Generally to practice the method of this aspect of the invention and provide novel polymeric vehicles and formulated coating compositions that are part of this invention, the polymeric vehicle will comprise at least about 30 weight percent of the polyester composition of the general Formula I and/or adducts thereof. The novel formulated coating composition will be a dispersion which includes the polyesters of Formula I and/or the amine salts of such polyesters and/or the oxirane adducts of such polyesters. The polymeric vehicle will further comprise a cross-linker resin, and may also include other polymeric components which have a number average molecular weight not greater than about 10,000 (oligomers). In a very important aspect of the invention, the cross-linker resin and/or other oligomeric components of the polymeric vehicle together with the compound of the general formula provide a low VOC formulated coating composition. Indeed, the formulated coating composition (or polymeric vehicle) may not only be low in VOCs, but may be solventless, to wit: substantially free of organic solvent which is a VOC and/or water. As a formulated coating composition, the solventless formulated coating composition includes catalysts, pigments and other additives. In this connection substantially free of water and/or organic solvent means not more than about 5 weight percent of water or VOCs separately or combined as measured by ASTM test D-1644-59.

The cross-linker agent and the oligomeric components (in addition to the compound of the general formula or adducts thereof) are reactive with each other to provide a resulting coating binder having a pencil hardness of at least 3H and a reverse impact resistance of at least 60 inch-lbs. at a binder thickness of about 1 mil. In this aspect of the invention the cross-linking agent includes any di or polyfunctional substance reactive with the polyester of the general Formula I or its adducts. The cross-linking agent has a number average molecular weight not greater than about 10,000 such substances including aminoplasts, amines regular and blocked, di and polyisocyanates. Oligomeric components which may be used additional to the cross-linking resin, but other than the composition of the general formula include polyesters from cyclohexyldiols such as K-Flex 188 and 128 which are available from King Industries, Norwalk, Conn., K-Flex 128 being the lower molecular weight product. All of the additional oligomeric components have a number average molecular weight of less than about 10,000.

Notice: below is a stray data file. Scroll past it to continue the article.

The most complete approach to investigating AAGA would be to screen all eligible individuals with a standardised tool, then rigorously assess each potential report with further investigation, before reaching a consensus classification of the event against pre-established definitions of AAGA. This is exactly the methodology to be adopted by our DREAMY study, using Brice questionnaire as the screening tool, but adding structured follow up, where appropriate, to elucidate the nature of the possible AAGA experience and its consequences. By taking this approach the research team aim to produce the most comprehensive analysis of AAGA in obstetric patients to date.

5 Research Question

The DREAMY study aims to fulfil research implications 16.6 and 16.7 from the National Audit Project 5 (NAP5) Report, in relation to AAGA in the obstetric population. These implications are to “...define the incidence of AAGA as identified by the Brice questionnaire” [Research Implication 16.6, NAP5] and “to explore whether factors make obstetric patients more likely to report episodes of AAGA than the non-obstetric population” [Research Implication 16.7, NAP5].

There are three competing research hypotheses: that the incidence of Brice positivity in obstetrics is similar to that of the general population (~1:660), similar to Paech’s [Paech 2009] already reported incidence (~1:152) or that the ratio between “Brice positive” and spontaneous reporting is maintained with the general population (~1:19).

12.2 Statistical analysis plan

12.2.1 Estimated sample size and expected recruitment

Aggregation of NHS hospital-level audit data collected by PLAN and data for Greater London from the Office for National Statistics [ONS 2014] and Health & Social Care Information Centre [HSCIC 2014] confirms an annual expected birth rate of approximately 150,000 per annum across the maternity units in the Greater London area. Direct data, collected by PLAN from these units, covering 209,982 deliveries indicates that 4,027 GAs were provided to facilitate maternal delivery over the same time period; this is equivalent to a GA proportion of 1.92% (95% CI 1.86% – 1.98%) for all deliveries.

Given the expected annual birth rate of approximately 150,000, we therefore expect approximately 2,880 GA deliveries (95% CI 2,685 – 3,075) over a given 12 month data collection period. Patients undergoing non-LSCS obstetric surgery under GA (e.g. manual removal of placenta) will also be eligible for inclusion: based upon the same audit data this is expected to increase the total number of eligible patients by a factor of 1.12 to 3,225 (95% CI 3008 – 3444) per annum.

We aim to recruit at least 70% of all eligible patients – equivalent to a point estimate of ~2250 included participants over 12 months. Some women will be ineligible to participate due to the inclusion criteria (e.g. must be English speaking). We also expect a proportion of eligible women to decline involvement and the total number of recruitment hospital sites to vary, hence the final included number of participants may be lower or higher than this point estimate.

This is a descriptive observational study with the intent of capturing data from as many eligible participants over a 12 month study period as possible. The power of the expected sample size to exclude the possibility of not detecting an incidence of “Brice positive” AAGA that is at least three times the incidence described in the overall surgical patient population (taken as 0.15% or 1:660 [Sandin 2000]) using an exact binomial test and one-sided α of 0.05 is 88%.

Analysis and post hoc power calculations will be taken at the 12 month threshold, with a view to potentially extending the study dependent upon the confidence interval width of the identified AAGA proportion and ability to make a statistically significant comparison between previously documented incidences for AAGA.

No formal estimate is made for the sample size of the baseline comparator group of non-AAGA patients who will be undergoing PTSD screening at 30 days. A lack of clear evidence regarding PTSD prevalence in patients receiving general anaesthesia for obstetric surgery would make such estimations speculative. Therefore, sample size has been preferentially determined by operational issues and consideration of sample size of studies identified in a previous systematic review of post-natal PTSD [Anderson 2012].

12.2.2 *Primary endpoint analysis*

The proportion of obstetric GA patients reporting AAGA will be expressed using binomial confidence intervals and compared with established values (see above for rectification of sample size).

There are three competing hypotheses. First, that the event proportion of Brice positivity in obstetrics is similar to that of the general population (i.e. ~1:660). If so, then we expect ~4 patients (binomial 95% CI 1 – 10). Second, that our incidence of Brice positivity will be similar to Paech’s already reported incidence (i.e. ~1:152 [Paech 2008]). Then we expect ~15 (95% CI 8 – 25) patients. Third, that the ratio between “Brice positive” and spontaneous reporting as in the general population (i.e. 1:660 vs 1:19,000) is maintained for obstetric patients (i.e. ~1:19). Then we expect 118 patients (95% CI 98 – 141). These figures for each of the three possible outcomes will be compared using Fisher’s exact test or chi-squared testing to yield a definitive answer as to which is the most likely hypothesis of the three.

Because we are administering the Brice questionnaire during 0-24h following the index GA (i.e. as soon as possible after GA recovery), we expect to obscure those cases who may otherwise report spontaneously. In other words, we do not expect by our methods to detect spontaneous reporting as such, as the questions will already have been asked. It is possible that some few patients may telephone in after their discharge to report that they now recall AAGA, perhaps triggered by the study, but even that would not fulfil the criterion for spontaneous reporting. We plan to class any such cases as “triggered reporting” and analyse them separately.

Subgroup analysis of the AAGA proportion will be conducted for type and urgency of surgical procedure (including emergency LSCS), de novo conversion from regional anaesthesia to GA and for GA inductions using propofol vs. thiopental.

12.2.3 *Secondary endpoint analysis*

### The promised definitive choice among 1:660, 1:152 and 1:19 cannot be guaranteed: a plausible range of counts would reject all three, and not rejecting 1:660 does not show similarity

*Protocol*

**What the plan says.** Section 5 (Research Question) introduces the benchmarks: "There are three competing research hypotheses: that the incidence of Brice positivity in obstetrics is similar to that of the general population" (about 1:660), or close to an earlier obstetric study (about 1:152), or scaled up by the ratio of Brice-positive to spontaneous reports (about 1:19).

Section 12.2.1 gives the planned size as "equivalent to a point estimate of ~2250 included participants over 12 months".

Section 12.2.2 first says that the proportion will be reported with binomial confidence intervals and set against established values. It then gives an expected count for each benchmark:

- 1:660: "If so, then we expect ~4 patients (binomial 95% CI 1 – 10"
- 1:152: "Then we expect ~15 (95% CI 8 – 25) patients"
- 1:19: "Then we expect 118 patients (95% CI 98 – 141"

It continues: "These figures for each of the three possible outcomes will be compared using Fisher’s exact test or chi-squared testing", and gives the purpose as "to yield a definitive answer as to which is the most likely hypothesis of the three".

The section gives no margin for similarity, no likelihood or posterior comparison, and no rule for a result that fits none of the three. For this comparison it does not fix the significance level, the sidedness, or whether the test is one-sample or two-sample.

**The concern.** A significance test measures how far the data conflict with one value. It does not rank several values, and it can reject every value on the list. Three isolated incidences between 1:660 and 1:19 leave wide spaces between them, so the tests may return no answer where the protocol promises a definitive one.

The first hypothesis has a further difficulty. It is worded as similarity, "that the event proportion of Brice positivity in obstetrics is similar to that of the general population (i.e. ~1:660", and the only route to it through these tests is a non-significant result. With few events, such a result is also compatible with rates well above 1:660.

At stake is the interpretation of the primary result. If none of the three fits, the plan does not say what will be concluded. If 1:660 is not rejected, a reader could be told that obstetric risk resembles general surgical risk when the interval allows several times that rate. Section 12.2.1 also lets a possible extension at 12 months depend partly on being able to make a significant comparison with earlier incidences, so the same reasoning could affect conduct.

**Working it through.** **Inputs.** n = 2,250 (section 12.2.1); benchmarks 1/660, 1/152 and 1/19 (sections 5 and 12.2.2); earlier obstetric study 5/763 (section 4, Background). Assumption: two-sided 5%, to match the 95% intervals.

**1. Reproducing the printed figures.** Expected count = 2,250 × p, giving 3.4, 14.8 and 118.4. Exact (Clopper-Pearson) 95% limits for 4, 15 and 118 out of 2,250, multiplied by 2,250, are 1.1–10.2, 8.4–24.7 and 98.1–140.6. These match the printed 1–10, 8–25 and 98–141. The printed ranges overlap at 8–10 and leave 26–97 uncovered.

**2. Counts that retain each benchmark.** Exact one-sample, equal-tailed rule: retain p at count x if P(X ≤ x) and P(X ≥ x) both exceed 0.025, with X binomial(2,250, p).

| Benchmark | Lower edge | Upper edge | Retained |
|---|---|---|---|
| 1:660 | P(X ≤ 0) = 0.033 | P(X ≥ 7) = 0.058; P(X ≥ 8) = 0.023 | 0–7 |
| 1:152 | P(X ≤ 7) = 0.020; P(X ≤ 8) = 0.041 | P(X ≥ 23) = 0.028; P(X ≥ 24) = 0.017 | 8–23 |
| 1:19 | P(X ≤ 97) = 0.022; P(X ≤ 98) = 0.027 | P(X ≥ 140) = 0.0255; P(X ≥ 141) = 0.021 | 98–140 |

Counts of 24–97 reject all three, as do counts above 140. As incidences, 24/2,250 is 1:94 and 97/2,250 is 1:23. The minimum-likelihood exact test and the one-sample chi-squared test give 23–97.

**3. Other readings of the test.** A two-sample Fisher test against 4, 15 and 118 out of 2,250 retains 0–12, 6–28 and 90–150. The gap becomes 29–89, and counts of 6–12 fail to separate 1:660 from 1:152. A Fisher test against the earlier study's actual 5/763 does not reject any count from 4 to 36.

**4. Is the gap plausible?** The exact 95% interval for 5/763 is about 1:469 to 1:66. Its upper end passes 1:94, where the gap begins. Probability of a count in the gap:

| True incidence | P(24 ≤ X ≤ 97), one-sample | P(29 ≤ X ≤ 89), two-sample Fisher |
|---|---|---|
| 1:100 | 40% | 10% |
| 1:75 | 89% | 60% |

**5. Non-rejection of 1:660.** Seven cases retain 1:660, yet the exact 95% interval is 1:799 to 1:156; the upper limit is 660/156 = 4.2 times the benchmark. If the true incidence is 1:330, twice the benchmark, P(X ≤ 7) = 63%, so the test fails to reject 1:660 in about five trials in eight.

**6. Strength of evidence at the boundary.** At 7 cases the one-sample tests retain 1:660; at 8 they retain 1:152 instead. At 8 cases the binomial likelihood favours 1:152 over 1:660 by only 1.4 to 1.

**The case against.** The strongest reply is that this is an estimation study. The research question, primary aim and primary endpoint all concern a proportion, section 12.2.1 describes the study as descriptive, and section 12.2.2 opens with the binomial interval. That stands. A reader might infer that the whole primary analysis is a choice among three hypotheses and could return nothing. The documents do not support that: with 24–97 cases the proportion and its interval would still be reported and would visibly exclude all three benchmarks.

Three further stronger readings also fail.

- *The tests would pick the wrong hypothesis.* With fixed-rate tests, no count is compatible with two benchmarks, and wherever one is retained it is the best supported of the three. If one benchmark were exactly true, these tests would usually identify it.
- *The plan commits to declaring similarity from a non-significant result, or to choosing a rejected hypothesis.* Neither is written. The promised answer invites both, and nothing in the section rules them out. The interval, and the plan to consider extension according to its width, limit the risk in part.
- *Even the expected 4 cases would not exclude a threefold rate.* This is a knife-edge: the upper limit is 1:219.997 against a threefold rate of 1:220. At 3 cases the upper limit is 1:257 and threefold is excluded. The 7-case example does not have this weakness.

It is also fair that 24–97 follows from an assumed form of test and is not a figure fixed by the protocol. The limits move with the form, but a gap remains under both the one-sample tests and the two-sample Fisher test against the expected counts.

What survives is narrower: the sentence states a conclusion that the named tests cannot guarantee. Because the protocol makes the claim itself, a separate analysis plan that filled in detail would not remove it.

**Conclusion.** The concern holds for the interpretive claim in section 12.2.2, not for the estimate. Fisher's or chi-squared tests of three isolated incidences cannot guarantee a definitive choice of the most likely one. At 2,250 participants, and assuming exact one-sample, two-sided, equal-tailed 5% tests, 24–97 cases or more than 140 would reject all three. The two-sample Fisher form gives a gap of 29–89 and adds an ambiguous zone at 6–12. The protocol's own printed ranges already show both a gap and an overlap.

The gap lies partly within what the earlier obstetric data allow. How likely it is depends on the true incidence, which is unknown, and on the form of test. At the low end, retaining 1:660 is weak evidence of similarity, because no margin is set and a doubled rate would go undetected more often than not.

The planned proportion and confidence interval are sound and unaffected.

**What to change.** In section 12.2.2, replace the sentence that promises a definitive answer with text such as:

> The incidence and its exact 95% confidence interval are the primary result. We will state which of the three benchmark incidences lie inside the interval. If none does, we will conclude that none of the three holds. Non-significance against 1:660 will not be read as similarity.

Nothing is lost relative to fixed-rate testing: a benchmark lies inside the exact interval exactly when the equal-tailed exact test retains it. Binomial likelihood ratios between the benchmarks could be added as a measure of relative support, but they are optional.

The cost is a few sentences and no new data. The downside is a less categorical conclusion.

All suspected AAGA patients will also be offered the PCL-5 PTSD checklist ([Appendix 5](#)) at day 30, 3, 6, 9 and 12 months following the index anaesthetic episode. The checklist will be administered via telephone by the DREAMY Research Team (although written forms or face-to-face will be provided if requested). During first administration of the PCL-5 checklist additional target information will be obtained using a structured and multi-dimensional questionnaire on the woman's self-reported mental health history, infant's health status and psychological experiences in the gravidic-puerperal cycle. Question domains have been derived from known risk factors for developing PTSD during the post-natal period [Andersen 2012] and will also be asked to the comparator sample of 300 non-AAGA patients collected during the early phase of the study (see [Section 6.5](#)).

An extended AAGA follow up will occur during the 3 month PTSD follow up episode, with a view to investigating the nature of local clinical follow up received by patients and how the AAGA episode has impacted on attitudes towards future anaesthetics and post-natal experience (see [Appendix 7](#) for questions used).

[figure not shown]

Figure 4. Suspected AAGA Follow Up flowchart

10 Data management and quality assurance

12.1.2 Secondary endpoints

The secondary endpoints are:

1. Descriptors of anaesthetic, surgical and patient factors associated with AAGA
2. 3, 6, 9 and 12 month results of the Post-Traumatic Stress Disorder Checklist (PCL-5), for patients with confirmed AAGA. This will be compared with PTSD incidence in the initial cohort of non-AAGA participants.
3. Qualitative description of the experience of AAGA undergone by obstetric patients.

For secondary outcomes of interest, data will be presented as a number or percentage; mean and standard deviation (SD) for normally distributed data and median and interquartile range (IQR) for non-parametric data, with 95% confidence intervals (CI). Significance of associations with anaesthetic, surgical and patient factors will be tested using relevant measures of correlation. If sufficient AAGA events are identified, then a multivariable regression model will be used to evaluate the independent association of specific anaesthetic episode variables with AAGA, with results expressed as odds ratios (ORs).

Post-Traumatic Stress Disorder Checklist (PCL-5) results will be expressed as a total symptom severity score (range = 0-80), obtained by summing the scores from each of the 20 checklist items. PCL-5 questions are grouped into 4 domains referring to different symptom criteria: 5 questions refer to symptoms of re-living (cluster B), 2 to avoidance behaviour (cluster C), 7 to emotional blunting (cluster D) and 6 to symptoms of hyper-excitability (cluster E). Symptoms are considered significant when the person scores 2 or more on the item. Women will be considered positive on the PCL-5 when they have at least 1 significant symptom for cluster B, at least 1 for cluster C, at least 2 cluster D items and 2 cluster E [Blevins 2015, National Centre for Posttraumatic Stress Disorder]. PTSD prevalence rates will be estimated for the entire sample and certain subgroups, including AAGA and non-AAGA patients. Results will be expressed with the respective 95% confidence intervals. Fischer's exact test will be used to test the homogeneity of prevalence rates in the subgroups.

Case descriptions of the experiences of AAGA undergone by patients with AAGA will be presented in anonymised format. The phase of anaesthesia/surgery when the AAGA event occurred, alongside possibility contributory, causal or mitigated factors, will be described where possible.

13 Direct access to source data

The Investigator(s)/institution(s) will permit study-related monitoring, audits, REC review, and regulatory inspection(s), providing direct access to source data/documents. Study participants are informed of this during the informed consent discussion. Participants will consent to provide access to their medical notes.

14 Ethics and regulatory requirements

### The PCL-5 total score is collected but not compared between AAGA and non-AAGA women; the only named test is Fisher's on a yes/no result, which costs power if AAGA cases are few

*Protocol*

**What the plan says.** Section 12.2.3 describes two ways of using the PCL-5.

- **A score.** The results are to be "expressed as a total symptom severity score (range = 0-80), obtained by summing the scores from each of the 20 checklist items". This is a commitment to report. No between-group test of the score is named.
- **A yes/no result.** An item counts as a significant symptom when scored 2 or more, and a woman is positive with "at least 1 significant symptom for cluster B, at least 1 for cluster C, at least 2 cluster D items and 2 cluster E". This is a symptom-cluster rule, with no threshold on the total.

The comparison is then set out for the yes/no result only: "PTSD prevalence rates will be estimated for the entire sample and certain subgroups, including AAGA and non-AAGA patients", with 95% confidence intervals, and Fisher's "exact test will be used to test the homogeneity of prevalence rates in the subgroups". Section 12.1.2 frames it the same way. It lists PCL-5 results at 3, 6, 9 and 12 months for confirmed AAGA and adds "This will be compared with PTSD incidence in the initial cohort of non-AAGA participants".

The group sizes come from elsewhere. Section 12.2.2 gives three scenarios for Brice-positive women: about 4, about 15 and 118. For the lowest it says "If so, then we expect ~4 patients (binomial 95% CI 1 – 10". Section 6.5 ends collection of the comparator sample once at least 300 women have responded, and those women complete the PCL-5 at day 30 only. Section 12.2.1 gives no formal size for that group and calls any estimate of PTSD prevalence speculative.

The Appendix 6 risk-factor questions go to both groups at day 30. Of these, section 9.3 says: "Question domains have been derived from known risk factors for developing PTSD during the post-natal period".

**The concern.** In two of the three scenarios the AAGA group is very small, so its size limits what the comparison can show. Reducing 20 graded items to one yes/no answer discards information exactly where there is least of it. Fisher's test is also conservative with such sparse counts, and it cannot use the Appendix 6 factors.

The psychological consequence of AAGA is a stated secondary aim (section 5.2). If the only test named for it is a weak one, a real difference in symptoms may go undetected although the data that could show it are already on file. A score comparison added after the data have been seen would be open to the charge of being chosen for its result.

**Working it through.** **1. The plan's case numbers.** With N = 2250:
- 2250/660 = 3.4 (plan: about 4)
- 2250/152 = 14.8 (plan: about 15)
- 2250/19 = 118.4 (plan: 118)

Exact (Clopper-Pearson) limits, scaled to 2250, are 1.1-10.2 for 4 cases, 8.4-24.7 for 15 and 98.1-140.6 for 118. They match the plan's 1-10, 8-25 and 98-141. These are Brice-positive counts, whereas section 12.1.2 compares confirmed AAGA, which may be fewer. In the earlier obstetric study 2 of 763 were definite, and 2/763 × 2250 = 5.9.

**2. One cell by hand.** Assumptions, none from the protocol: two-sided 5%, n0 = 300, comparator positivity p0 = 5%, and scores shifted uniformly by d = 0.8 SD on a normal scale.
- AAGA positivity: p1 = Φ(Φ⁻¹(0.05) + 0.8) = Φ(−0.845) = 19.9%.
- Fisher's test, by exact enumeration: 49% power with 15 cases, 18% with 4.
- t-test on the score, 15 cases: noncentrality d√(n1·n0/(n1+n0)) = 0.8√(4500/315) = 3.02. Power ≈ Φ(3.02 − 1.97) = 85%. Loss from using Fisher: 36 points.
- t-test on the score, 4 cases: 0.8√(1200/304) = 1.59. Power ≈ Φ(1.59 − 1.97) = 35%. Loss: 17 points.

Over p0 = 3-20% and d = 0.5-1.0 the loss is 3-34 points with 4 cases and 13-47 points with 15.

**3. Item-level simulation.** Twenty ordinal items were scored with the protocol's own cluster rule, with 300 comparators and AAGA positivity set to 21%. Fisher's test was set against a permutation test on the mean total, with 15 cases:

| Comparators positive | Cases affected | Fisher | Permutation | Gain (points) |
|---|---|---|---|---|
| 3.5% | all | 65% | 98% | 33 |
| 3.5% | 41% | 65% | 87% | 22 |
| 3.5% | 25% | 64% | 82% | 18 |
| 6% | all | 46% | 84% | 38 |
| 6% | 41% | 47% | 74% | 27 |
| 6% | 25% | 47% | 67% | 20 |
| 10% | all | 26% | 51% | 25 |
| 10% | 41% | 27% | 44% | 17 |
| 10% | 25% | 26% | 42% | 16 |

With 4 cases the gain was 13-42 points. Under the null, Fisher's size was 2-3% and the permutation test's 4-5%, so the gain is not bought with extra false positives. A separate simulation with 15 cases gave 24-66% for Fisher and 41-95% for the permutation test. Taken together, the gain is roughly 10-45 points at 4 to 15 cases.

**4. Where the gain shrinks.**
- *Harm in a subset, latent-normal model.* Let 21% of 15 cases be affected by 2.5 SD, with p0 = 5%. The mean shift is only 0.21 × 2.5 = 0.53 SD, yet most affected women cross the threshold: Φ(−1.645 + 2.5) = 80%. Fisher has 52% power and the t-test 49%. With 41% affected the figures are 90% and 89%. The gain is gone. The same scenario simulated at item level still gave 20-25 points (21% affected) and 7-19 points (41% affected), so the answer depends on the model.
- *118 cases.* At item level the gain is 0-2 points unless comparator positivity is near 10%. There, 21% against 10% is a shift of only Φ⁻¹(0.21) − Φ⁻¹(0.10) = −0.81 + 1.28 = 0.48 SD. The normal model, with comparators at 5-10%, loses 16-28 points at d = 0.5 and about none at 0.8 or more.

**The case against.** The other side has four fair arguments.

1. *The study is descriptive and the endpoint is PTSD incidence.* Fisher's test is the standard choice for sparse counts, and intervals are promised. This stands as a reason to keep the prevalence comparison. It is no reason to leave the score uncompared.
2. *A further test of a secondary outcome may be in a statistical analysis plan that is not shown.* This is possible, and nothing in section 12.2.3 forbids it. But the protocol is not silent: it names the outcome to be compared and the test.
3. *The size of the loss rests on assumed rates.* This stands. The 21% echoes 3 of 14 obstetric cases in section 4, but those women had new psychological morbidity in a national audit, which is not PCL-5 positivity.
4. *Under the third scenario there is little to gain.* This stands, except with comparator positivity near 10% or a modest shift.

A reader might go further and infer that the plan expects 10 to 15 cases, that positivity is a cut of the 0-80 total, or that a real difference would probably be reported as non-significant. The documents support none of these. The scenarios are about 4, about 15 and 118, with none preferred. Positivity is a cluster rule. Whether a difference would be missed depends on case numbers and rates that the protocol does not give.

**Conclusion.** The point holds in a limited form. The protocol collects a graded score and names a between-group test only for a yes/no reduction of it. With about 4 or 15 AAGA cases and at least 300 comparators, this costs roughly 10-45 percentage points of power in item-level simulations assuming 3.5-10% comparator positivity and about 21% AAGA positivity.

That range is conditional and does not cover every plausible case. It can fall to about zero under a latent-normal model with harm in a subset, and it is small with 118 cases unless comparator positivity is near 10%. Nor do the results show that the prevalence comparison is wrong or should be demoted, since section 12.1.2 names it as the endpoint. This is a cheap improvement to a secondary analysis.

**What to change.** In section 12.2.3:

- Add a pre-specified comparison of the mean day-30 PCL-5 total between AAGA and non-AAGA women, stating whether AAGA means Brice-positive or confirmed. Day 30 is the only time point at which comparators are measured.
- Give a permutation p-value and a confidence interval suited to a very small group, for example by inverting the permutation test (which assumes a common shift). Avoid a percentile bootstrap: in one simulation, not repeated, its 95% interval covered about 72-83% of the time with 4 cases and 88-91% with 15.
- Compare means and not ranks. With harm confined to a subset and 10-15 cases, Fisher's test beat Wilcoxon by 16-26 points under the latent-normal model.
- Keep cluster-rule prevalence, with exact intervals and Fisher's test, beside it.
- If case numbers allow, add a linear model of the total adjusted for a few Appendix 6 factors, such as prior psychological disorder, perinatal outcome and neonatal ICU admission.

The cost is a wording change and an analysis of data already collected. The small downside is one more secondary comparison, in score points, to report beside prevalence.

The method of the invention includes dispersing the polyesters of Formula I and/or the adducts thereof with the cross-linking agent to provide a low VOC polymeric vehicle which is a dispersion substantially free of polymers having a number average weight of more than about 10,000. The polymeric vehicle and a formulated coating composition have a viscosity which increases as the temperature of the polymeric vehicle (or formulated coating) is increased from a selected temperature, about 25 C., about 50 C. or about 75 C. This viscosity increase avoids sagging after the polymeric vehicle is applied and heated to cure.